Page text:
Unemployment Level Hits Record High

The Bureau of Labor Statistics (BLS) report for April showed shattered records and forced lawmakers to face some hard questions.

According to the report, the unemployment rate has skyrocketed to 14.7 percent and touched almost every sector of the labor market. Lawmakers must now decide if they should continue pumping the economy with trillions of dollars in stimulus money or hope that the gradual reopening of states across the country will help jump-start an economic recovery.

Door of Business  with two yellow Post-It notes saying Sorry we are closed and Covid-19

The numbers are truly record-breaking, with the 20.5 million jobs lost in April alone easily surpassing the 8.7 million of the last recession, when unemployment peaked at 10 percent in October 2009. The acute decline is the steepest and most sudden ever seen since the government began tracking employment levels in 1939. April’s losses follow considerable job cuts in March, when employers slashed 870,000 jobs. These numbers are even more disheartening when held up against the state of the economy before the pandemic reached American shores: February’s unemployment rate was just 3.5 percent, the lowest it’s been anytime during the last half-century.

This setback is particularly discouraging for those who weathered the Great Recession of 2008. In the decade following the recession, U.S. employers added 22.8 million jobs to the economy. Now, it appears as if close to 10 years of job growth was wiped out in just two months.

By the government’s definition, the “unemployed,” generally includes individuals who are actively seeking work and does not reflect the millions of Americans who have had their hours cut along with losing their paychecks.

While the numbers are bleak, some comfort can be taken in knowing this was a necessary sacrifice for the greater good. When stay-at-home orders were issued across the nation, beginning in late March, thousands of businesses in multiple sectors were forced to shut their doors. Many of them were forced to lay off workers as well. Experts estimate that hundreds of thousands of lives may have been saved by the lockdowns.

Unfortunately, though, the job losses were a direct consequence of these closures. The job report shows a loss of 7.7 million jobs in the leisure and hospitality sector, another 2.1 million losses in retail and 1.2 million vanished jobs among health care workers employed in outpatient services like physicians’ and dentists’ offices. Food and beverage stores, considered essential during the lockdowns, have lost a collective 42,000 jobs.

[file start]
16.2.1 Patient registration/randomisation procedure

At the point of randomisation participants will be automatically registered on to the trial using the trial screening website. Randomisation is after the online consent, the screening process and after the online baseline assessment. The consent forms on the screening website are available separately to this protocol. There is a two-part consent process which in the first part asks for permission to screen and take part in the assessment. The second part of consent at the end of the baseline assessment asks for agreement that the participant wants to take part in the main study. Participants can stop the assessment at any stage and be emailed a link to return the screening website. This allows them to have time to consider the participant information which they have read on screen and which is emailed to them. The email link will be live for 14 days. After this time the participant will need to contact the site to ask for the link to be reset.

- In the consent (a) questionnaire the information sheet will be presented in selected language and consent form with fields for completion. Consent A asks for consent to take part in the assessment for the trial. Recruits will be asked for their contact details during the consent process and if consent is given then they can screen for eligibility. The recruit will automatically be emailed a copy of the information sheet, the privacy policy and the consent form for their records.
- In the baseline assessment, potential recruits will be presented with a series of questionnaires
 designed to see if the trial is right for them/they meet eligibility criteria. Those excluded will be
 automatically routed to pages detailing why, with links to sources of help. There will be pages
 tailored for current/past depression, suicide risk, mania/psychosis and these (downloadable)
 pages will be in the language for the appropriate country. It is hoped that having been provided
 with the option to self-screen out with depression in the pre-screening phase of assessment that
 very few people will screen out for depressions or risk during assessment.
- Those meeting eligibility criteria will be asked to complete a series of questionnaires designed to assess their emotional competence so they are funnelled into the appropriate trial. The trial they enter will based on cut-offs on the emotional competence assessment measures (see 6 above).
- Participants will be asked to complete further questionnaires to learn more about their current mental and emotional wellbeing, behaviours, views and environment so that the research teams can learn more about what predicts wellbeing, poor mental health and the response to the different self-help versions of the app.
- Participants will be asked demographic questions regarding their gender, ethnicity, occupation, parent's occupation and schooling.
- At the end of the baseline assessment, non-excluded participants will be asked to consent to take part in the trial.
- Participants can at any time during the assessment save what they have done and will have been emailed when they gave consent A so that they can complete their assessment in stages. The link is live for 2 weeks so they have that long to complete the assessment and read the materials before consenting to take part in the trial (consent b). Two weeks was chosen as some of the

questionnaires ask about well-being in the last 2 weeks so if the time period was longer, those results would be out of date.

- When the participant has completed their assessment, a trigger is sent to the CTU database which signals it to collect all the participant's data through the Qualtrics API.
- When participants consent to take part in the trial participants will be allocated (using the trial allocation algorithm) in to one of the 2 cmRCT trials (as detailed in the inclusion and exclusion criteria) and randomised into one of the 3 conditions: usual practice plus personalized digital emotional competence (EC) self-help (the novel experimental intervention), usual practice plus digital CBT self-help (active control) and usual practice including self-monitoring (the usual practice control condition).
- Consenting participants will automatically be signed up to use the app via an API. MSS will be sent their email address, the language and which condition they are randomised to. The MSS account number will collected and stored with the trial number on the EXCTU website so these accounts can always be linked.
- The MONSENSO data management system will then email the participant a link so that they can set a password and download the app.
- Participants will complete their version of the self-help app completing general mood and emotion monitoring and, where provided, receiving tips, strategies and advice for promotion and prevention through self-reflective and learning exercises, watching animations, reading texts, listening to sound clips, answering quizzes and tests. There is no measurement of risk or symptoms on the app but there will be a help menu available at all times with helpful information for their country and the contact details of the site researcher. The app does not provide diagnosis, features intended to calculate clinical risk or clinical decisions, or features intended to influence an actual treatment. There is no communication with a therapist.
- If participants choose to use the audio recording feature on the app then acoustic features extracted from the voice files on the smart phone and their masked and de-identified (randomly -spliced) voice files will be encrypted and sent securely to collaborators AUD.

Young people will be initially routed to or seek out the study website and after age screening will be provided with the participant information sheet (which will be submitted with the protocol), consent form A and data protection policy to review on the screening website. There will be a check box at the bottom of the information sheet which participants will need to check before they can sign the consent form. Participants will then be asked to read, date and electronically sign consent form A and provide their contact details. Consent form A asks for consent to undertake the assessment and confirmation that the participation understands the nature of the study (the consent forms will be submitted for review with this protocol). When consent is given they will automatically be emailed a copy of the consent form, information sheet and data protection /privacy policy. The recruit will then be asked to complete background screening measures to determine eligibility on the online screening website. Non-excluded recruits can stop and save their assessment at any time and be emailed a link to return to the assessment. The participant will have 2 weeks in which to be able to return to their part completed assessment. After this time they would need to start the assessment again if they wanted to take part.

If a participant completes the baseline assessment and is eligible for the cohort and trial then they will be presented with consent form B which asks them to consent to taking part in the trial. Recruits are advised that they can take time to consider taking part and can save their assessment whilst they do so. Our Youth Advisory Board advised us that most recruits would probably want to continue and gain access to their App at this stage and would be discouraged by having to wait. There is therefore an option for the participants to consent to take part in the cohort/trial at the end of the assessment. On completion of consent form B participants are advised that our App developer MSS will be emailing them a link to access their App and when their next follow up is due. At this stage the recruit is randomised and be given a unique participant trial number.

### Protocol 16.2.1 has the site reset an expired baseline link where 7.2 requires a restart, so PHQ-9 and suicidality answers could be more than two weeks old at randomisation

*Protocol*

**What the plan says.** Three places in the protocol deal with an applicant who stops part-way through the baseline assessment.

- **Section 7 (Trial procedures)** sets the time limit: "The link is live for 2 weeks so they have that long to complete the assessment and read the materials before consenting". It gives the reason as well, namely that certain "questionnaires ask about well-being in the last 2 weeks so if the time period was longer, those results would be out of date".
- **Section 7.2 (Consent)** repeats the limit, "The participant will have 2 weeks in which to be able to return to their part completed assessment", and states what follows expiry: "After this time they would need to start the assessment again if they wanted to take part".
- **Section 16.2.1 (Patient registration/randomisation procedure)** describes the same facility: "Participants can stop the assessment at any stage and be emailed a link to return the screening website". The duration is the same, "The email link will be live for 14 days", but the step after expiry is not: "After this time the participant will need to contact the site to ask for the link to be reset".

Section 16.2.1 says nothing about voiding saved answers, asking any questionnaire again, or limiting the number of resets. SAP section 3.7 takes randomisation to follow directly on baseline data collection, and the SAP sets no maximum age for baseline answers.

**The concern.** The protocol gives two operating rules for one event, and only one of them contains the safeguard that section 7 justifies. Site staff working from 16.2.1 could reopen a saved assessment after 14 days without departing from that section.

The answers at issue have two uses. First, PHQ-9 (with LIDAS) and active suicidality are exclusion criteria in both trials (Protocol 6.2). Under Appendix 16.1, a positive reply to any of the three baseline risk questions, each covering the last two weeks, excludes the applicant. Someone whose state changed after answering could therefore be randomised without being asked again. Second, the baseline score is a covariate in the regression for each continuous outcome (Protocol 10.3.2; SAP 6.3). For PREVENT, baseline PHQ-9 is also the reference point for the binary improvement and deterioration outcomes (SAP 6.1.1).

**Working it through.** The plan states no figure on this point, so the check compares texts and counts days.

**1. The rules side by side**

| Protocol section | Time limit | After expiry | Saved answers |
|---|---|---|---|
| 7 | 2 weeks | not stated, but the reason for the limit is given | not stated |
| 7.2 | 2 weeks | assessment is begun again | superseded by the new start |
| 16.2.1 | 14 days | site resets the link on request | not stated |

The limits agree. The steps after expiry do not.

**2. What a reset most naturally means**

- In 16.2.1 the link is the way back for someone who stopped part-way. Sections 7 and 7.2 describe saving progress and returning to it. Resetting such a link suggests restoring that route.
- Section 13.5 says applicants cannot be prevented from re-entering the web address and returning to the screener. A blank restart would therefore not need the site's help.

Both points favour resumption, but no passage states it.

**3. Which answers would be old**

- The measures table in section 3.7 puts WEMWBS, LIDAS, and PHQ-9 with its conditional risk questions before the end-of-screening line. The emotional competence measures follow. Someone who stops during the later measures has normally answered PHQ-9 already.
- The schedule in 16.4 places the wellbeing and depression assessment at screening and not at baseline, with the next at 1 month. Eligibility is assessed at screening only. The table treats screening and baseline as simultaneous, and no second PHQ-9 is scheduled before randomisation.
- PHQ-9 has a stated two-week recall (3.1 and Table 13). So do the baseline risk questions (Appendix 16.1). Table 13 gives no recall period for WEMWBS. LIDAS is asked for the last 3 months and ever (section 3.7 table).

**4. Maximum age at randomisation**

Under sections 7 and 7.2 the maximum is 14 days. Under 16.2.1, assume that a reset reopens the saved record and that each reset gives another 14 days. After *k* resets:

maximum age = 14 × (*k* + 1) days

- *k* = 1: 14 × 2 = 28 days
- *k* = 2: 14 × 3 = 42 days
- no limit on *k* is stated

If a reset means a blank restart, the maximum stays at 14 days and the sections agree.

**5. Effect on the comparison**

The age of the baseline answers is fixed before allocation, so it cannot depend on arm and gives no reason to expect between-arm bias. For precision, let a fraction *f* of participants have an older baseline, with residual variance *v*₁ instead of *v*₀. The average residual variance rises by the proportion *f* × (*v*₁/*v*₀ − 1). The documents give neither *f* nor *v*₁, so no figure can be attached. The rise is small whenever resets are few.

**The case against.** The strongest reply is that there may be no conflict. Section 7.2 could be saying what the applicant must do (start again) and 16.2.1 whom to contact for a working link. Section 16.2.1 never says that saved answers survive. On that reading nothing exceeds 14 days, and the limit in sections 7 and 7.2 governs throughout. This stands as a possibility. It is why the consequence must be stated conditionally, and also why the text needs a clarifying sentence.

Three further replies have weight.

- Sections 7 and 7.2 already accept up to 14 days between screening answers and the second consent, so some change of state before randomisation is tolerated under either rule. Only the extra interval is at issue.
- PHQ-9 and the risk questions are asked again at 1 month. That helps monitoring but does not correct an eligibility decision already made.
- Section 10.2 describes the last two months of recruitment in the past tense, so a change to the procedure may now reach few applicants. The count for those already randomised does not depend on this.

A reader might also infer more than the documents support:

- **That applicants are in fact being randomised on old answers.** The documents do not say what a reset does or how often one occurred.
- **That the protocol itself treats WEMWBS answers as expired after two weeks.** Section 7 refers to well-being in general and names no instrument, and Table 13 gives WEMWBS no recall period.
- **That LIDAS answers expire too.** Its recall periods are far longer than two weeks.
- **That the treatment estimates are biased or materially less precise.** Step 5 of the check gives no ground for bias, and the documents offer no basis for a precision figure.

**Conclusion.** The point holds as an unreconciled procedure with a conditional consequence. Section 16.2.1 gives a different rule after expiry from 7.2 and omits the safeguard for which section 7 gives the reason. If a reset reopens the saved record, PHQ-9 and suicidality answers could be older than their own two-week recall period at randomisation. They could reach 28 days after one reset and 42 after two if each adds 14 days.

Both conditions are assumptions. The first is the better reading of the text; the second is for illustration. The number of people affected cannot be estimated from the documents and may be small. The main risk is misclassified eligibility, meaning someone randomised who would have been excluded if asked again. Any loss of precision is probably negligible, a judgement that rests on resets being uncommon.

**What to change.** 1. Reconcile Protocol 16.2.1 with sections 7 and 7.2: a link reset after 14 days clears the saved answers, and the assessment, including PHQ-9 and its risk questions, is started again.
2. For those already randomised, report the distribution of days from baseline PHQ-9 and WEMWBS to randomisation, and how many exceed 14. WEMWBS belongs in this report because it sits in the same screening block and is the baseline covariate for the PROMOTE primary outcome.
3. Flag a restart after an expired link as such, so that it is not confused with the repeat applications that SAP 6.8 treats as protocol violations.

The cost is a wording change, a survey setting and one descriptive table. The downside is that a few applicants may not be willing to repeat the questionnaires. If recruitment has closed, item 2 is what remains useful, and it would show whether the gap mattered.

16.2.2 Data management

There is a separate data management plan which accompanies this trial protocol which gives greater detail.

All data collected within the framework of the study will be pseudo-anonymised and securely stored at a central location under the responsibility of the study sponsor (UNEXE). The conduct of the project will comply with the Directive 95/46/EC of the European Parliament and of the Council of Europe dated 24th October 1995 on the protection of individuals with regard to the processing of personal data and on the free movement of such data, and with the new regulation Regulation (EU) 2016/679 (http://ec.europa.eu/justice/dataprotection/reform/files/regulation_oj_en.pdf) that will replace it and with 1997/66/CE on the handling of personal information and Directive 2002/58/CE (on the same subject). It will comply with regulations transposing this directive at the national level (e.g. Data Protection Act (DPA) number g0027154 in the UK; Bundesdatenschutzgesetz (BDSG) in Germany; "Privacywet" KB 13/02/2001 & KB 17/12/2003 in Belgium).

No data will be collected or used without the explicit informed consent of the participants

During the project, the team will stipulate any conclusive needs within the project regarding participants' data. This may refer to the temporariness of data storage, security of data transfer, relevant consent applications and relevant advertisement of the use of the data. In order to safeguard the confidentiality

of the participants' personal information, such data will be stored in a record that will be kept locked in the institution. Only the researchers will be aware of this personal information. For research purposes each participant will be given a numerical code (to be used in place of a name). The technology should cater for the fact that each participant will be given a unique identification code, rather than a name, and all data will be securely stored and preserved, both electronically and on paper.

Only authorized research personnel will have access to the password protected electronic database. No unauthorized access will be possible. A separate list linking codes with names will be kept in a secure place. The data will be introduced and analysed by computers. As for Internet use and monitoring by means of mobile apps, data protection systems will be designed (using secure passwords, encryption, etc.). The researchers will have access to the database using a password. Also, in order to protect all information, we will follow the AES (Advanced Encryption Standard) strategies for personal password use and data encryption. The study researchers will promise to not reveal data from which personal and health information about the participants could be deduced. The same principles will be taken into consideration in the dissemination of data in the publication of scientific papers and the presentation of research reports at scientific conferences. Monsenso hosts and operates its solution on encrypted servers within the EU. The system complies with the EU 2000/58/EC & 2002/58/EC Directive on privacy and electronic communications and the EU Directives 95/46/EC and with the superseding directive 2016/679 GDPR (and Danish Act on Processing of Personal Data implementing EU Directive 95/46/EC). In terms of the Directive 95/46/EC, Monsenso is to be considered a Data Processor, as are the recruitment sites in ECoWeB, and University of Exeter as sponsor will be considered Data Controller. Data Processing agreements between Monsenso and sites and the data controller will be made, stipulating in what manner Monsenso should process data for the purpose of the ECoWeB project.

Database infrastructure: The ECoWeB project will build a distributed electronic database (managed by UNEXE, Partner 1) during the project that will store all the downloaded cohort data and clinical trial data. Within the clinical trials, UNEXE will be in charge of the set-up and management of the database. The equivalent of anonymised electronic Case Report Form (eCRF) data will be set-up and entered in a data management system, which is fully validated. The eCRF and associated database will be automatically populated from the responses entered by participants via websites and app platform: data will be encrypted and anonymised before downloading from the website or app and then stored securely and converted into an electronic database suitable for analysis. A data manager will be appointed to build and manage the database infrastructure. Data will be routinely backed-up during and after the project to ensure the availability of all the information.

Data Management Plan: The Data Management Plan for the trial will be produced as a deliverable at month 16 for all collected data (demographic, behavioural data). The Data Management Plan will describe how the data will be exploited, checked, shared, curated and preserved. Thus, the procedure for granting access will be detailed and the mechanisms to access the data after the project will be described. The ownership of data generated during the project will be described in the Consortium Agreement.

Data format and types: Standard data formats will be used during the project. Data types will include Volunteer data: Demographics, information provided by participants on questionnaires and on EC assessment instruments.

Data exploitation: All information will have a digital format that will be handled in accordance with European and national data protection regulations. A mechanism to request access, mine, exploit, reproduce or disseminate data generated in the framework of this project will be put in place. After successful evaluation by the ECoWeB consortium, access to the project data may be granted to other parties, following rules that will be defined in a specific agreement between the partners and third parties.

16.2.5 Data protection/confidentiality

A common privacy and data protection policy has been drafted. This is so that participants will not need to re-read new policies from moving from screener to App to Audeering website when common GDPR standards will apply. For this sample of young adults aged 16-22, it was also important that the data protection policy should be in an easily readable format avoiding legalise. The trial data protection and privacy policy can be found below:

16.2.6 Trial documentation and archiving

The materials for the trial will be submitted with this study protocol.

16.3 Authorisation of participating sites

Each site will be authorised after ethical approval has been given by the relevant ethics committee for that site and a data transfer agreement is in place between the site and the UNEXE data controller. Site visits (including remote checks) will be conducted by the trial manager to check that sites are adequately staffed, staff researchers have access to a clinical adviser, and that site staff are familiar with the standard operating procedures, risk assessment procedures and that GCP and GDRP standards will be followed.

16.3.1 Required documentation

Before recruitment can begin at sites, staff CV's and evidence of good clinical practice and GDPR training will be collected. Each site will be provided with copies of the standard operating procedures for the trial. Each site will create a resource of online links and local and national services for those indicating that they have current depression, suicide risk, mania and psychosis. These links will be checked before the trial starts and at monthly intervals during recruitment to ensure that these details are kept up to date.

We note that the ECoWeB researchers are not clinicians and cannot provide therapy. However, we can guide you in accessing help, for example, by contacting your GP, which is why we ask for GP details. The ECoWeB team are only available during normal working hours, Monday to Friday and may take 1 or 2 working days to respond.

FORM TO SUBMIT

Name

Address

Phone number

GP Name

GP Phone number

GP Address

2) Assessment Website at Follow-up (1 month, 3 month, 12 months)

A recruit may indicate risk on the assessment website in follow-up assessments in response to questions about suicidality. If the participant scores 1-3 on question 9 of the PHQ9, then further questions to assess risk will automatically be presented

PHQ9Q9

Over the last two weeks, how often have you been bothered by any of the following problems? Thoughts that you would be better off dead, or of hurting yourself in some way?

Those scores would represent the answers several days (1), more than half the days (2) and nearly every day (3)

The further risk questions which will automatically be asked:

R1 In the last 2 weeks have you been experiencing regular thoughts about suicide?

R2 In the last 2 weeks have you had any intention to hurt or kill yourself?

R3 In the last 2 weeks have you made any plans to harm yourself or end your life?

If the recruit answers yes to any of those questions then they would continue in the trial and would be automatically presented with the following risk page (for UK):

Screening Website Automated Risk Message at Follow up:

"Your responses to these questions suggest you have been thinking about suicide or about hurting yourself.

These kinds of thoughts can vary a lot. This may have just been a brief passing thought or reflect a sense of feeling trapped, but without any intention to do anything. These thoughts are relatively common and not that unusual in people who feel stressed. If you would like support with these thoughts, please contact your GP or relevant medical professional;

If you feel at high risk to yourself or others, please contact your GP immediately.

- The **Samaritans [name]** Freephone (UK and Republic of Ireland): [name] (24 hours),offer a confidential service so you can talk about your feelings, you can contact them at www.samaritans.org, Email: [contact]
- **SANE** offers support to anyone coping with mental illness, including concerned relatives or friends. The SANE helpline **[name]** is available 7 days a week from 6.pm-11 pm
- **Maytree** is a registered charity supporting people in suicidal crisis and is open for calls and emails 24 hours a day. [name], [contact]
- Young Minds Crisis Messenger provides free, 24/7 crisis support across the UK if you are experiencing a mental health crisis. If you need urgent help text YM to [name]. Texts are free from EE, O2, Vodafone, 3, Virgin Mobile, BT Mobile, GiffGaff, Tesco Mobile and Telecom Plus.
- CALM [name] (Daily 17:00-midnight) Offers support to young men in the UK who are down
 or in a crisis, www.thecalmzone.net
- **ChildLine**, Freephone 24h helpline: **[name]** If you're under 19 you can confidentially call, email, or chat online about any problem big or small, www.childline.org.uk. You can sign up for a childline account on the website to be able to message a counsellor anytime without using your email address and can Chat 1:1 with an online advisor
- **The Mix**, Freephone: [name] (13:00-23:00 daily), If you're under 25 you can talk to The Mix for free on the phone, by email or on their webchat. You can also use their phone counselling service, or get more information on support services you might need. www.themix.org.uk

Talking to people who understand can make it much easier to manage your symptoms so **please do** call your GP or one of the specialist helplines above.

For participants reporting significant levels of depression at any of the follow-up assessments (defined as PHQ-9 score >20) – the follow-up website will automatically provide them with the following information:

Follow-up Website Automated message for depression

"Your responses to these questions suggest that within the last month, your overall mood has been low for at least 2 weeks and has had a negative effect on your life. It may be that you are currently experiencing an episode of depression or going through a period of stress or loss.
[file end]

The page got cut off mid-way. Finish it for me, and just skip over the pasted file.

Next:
There is some good news despite the doom and gloom: A full 18 million Americans counted by the BLS as “unemployed,” are on “temporary layoff” and expect to be rehired within the next six months.

On the flip side, though, the count did not include jobless workers who were not actively seeking work in April. These individuals are categorized as having dropped out of the workforce instead of being part of the unemployed.

Financial experts are hopeful that many people will find work again as the economy gradually opens up, but they caution that it will likely take years before the labor market makes a full recovery. This is especially true for the leisure and recreation sector, as many Americans likely won’t be comfortable sitting in a packed restaurant or a crowded theater until a vaccine or approved drug is available for COVID-19.

For now, Americans should support local businesses as much as they are realistically able and have a mindset of knowing better days are ahead.

Your Turn: How can you help your local small businesses? Share your ideas with us in the comments.

Staying On The Job: Four Practical Ideas For Making Yourself Indispensable

Wondering if it will be your last day on the job every day is emotionally taxing. Trying to be productive, let alone happy, with the constant threat of job loss is an impossibility. On the other hand, security in a position can do wonders for your morale. Sadly, though, that goal is out of reach for many Americans. A recent Pew Forum study shows that 40% of Americans fear they will lose their jobs in the next 12 months.